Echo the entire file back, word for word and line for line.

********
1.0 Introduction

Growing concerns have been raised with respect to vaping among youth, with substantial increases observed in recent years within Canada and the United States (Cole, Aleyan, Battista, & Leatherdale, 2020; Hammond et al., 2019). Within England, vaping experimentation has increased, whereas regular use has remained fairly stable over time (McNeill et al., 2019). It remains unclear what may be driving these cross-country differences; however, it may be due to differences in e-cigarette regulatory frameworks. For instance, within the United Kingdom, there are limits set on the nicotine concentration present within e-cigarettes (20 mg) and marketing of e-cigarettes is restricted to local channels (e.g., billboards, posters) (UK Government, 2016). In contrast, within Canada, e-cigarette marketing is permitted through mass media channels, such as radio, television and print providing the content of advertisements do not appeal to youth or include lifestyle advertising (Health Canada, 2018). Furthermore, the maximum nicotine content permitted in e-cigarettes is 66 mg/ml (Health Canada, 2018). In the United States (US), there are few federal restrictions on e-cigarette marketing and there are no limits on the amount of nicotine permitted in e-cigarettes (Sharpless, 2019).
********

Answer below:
1.0 Introduction

Growing concerns have been raised with respect to vaping among youth, with substantial increases observed in recent years within Canada and the United States (Cole, Aleyan, Battista, & Leatherdale, 2020; Hammond et al., 2019). Within England, vaping experimentation has increased, whereas regular use has remained fairly stable over time (McNeill et al., 2019). It remains unclear what may be driving these cross-country differences; however, it may be due to differences in e-cigarette regulatory frameworks. For instance, within the United Kingdom, there are limits set on the nicotine concentration present within e-cigarettes (20 mg) and marketing of e-cigarettes is restricted to local channels (e.g., billboards, posters) (UK Government, 2016). In contrast, within Canada, e-cigarette marketing is permitted through mass media channels, such as radio, television and print providing the content of advertisements do not appeal to youth or include lifestyle advertising (Health Canada, 2018). Furthermore, the maximum nicotine content permitted in e-cigarettes is 66 mg/ml (Health Canada, 2018). In the United States (US), there are few federal restrictions on e-cigarette marketing and there are no limits on the amount of nicotine permitted in e-cigarettes (Sharpless, 2019).